But it's also just very good writing. McBride's juxtaposition of his experience of his childhood against his mother's early life is balanced, neither story feels as though it is given the short shrift in favor of the other. He renders his mother's story in what feels like essentially her own words, not flinching from the difficult parts, of which there are many. Much of this is heavy stuff (interested potential readers should know there's sexual abuse, abortion, death, and racism herein), but while he doesn't sugar-coat it, neither does he dwell on it in the way that books about hard lives sometimes do. Ruth is a woman who came through a lot of terrible things and carved out happiness for herself in a world that did not want to give her any. And though he was raised with much more love and care than his mother was, McBride's own upbringing was still challenging and he managed to come through it, too.

Memoir can be a hit-and-miss category, for me. Not everyone's life story is all that dynamic or engaging for anyone outside of it, and even if it is, so much depends on the skill of the telling of it. But when executed well, as this is, it can be an enlightening window into a realm of experience outside of our own. I don't necessarily know that this is a book for every reader...there's a lot of darkness here, and while it does end well, there's not necessarily a sense of triumph and uplift to counterbalance it. For me, this is part of why this book works, because it doesn't seek to lionize its subjects or turn itself into a paint-by-numbers tale of conquering adversity, but for other readers that might be hard to deal with. But I do think it's a book that should be read, and I do recommend it, so if what I've written here intrigues you, definitely pick it up!
… (mais)
ghneumann | outras 115 resenhas | Jun 14, 2024 |
I didn’t know what I was getting in to with this! So many characters, funny and weird backstories, odd intersections of peoples and cultures, and a surprising plot line. Really fascinating. Felt like a Coen brothers movie. Kind of feel like I need to go back and reread to make sense of all the details.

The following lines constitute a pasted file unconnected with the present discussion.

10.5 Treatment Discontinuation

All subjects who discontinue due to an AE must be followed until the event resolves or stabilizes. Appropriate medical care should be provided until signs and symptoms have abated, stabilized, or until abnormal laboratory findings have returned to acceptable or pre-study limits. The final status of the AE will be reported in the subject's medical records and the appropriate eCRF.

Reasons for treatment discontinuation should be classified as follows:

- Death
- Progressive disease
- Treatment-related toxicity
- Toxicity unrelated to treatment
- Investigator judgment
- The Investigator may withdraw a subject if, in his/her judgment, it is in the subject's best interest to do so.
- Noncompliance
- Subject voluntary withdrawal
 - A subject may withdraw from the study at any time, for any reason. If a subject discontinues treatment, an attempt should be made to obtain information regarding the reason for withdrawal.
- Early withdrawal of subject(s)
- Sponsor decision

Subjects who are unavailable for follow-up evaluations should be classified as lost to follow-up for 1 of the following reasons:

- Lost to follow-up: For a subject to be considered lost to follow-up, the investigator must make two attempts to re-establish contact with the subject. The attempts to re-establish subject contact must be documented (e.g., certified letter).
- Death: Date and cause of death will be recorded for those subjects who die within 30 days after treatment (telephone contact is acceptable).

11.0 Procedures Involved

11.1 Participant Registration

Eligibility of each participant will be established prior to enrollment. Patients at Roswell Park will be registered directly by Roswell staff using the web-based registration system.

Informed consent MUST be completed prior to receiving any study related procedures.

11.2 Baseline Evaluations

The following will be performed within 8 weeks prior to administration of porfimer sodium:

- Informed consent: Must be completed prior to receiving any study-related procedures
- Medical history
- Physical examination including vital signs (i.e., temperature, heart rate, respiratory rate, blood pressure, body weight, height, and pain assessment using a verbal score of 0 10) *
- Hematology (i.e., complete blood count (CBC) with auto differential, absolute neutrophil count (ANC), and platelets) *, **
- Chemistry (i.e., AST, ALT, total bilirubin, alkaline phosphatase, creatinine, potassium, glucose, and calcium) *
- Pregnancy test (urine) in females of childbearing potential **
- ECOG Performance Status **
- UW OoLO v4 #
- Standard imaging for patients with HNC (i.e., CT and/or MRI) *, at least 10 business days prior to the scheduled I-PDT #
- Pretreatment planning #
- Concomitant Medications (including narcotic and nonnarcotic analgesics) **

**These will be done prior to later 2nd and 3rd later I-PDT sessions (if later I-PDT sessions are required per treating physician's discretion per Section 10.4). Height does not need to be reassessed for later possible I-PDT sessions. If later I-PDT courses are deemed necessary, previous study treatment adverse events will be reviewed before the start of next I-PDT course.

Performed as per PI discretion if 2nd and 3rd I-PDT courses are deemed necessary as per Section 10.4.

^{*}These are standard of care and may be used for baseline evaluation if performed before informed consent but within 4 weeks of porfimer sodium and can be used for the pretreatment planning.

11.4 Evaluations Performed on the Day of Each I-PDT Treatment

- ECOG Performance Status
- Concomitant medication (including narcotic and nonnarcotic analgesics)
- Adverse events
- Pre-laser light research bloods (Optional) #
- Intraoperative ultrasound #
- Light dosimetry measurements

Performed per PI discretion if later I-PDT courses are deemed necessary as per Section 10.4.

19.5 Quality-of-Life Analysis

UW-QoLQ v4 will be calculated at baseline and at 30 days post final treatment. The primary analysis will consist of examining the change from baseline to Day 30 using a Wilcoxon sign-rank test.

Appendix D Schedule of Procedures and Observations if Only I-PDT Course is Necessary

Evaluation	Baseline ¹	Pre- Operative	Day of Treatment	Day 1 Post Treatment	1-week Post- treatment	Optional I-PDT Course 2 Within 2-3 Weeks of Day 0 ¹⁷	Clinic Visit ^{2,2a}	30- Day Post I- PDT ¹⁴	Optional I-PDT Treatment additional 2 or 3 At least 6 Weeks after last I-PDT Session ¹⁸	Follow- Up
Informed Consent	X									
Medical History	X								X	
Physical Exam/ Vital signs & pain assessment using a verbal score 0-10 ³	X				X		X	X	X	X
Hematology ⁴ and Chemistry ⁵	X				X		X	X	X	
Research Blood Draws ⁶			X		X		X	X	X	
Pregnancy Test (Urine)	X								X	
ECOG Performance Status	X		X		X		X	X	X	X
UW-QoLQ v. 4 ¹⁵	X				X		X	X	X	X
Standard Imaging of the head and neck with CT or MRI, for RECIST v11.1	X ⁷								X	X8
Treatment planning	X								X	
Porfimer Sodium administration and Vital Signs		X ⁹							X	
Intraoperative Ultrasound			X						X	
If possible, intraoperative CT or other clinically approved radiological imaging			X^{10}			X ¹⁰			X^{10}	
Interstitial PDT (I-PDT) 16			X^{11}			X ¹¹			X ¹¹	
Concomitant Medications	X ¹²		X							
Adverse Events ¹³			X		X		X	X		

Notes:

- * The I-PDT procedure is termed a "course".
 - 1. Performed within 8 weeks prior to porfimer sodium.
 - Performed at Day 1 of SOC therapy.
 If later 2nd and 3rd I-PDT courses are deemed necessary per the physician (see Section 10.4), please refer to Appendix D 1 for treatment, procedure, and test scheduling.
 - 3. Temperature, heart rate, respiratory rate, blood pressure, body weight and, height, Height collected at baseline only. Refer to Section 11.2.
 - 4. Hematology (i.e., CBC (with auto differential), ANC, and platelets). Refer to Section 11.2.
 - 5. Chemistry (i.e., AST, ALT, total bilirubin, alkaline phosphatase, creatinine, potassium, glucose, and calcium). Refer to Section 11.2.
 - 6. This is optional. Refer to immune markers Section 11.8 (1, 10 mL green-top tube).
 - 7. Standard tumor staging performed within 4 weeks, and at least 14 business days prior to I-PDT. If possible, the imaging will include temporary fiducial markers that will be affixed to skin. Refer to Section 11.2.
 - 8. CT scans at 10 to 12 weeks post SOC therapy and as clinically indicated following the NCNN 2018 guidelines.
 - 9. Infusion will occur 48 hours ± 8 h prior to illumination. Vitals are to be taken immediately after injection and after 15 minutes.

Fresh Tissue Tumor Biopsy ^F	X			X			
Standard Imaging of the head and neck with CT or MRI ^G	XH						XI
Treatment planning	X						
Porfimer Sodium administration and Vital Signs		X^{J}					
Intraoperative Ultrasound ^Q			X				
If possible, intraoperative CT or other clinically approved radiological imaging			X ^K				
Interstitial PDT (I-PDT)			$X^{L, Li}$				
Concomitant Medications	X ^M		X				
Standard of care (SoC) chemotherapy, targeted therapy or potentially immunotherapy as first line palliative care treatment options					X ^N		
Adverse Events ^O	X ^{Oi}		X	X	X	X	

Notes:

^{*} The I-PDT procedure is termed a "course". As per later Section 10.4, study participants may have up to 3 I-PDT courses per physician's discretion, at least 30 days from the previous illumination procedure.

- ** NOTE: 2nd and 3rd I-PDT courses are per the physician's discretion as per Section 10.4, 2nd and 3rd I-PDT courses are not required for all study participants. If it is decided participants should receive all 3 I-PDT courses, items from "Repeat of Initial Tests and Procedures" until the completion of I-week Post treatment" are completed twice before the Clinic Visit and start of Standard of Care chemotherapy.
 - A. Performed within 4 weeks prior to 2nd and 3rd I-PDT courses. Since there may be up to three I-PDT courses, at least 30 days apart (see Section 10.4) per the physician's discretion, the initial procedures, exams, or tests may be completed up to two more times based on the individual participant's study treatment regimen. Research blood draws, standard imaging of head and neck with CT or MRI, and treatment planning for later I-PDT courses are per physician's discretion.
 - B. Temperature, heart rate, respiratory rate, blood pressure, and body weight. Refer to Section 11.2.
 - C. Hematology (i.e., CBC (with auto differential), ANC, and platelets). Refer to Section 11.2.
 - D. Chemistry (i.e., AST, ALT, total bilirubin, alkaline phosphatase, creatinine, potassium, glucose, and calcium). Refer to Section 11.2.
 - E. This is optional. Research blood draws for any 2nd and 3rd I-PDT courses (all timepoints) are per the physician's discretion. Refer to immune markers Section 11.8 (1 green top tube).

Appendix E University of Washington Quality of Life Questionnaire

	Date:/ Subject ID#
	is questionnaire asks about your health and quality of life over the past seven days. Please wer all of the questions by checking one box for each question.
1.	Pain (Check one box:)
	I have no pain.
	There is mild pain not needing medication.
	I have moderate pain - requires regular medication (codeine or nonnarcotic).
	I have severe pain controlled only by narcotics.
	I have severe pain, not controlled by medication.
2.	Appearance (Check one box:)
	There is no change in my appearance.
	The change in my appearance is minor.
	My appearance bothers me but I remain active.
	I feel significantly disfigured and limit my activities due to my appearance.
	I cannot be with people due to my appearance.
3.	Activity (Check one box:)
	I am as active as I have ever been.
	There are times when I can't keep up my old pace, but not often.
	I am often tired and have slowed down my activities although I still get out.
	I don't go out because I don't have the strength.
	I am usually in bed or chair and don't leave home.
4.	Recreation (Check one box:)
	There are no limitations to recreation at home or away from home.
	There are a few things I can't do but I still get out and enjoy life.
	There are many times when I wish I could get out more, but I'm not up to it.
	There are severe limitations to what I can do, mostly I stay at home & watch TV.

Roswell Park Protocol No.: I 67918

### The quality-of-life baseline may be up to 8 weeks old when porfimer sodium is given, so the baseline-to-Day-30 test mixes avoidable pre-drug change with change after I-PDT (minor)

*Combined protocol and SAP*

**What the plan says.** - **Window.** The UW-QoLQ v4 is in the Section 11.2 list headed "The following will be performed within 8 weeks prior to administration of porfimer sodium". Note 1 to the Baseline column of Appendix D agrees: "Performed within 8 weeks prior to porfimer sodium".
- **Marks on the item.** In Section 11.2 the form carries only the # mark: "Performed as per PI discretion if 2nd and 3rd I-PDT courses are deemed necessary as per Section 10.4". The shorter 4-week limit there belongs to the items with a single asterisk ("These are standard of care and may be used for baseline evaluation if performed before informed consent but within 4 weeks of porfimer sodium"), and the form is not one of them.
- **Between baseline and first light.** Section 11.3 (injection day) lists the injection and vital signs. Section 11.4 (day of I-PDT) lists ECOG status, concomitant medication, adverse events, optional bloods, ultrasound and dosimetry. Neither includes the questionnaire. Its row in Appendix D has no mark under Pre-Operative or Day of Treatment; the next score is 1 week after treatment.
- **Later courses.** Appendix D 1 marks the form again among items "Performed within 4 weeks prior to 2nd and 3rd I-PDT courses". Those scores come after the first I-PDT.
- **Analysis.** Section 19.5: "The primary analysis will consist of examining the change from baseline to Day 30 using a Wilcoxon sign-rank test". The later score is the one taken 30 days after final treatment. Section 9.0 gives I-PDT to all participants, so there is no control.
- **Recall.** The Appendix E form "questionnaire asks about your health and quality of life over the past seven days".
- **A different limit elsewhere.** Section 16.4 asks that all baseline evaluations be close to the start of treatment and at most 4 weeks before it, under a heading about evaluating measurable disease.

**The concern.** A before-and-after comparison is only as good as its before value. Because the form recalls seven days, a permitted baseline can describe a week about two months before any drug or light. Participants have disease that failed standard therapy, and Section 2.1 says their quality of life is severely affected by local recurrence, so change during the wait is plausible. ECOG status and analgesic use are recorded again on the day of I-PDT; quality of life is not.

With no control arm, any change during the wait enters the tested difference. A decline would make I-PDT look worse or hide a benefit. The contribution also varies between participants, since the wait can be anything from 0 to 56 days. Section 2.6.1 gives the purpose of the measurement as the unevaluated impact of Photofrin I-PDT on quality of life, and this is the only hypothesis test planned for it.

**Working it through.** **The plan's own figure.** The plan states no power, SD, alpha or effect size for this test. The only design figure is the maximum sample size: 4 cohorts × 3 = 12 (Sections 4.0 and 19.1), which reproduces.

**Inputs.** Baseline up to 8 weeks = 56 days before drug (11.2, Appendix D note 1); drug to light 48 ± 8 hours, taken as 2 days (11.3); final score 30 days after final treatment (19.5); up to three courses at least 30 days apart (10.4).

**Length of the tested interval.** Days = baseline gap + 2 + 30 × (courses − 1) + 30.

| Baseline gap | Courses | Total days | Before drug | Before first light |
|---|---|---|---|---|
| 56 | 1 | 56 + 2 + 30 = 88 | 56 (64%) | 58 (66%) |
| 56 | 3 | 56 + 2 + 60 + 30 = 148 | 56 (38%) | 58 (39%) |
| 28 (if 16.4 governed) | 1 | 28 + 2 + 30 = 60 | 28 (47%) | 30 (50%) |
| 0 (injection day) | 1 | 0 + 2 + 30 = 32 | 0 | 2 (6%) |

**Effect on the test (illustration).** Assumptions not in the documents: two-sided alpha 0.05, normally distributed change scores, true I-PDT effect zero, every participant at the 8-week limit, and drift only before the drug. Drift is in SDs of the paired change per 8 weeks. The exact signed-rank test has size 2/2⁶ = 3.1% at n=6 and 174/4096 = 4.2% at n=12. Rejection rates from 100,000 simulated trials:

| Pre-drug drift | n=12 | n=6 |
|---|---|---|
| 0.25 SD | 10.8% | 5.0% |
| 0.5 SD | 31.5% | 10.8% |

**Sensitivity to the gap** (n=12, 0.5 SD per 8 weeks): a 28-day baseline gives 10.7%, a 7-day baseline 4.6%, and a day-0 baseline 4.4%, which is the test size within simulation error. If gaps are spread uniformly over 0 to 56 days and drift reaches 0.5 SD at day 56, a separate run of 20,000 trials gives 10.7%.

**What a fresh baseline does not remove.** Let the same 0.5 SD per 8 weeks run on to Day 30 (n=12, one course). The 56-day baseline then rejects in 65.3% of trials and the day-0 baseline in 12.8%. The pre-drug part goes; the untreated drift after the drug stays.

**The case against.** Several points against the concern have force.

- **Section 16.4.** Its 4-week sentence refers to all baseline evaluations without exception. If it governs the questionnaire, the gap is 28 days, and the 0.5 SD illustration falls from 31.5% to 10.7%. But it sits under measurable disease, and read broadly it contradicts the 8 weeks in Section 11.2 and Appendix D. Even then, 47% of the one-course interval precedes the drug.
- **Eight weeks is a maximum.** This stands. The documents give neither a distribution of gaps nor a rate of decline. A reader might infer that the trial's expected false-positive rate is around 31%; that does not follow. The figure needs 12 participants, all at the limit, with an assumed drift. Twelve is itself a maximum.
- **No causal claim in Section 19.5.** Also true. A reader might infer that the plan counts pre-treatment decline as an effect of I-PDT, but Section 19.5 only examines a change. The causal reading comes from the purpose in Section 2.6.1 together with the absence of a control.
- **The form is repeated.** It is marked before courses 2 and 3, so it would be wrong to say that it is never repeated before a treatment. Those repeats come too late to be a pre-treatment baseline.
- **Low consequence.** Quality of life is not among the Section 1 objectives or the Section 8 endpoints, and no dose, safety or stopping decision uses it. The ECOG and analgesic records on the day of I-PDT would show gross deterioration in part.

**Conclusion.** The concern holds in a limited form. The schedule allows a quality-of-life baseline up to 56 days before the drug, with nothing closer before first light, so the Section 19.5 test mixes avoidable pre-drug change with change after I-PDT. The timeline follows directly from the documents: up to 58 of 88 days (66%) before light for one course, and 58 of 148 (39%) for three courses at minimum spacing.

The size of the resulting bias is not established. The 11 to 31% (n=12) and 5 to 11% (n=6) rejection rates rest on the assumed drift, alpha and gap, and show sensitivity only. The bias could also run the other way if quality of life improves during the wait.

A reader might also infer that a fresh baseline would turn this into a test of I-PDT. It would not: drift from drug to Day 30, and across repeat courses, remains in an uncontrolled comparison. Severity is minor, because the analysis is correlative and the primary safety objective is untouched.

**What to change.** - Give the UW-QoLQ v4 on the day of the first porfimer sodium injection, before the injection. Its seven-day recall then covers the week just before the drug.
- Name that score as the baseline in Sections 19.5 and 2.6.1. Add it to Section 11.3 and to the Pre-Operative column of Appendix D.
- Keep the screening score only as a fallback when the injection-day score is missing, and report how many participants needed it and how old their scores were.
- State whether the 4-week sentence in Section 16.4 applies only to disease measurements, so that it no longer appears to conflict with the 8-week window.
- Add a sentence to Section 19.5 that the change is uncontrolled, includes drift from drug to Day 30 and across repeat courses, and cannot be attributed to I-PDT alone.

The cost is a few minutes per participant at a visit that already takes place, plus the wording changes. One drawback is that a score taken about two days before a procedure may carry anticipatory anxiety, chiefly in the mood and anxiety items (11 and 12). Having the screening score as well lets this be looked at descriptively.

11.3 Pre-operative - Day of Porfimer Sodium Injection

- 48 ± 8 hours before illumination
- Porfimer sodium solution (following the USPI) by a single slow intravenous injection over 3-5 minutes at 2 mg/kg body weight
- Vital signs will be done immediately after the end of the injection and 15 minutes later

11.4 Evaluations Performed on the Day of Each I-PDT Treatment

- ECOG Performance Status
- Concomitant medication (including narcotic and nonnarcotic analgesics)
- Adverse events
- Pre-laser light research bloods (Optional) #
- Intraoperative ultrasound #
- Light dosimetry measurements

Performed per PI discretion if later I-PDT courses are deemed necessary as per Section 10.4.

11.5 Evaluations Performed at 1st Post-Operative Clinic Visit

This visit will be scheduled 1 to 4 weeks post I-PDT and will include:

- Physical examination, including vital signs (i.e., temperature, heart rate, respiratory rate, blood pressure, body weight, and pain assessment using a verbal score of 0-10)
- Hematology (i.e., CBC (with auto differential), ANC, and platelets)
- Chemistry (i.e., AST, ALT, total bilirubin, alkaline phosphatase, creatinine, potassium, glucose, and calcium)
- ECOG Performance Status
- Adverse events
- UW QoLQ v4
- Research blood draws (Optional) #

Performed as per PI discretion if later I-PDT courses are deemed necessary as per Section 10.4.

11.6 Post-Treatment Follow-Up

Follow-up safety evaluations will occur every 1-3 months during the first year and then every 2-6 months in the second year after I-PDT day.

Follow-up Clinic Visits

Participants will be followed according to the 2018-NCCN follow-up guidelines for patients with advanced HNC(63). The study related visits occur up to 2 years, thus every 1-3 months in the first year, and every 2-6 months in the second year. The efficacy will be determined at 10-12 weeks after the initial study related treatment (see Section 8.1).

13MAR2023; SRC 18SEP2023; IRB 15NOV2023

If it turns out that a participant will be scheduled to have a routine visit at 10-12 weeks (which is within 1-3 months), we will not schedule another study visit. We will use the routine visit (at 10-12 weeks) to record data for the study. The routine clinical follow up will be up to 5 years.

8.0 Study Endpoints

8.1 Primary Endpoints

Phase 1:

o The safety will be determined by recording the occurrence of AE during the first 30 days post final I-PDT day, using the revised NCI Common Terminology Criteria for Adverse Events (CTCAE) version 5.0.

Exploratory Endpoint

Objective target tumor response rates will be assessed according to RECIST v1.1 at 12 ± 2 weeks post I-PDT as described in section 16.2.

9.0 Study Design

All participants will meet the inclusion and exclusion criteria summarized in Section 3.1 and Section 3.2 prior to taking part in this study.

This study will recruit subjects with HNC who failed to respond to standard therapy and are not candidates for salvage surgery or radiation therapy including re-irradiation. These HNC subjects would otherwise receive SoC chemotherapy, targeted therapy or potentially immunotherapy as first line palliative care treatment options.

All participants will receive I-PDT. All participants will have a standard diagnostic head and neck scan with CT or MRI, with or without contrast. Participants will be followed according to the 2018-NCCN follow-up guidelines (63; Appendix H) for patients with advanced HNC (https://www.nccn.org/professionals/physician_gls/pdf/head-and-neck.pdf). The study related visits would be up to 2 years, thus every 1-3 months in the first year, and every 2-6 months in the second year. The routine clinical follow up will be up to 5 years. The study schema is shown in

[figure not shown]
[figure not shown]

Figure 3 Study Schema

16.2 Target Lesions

nicole_a_davis | outras 94 resenhas | Jun 13, 2024 |
Is This An Overview?
In the 1970s, a skeleton is found in Pottstown, Pennsylvania. The skeleton has a pendant that leads to The Heaven And Earth Grocery Store. The tale takes the form of a backstory of how the skeleton came to be there, a mystery that is set in the 1920s-1930s. During the time, The Heaven And Earth Grocery Store, along with theaters are owned by Moshe and Chona. Moshe manages the theater, while the disabled Chona manages the store.

The Heaven And Earth Grocery Store acts like a sanctuary for many. A central community gathering place that is recognized for how they help the community. In an era of various forms of persecution, the store and theaters transformed the community into an inclusive region. A region where diverse people who struggle are able to find people who can help them. Diverse people from different ethnicities, cultures, religions, and disabilities.

As a sanctuary, Moshe and Chona are willing to hide a nephew of a friend and colleague. The nephew is a 12-year-old boy called Dodo, who needs to avoid a government agent who is set to take Dodo to a special school for people like Dodo. Dodo became disabled after a kitchen accident. Dodo became deaf, but is able to read lips and be athletic. The request to hide Dodo was due to the poor conditions of the intended school. Dodo is hidden at The Heaven And Earth Grocery Store. Although Moshe and Chona did not have a child, Dodo has become part of the family. Can they keep Dodo hidden? How is this event tied to the skeleton found many years later?

The book covers various socially tense situations, using the language of the era. Ideas and language that are no longer appropriate. The situations are meant to represent the values of people during the time. What they thought and how they reflect on contemporary values.
… (mais)
Eugene_Kernes | outras 94 resenhas | Jun 4, 2024 |
Well paced story with interesting characters with real concerns and challenges, and a bitter heart. The inclusion of modern dissatisfactions/distress is jarring though, as the novel itself makes it's views and message sufficiently clear.
quondame | outras 94 resenhas | Jun 3, 2024 |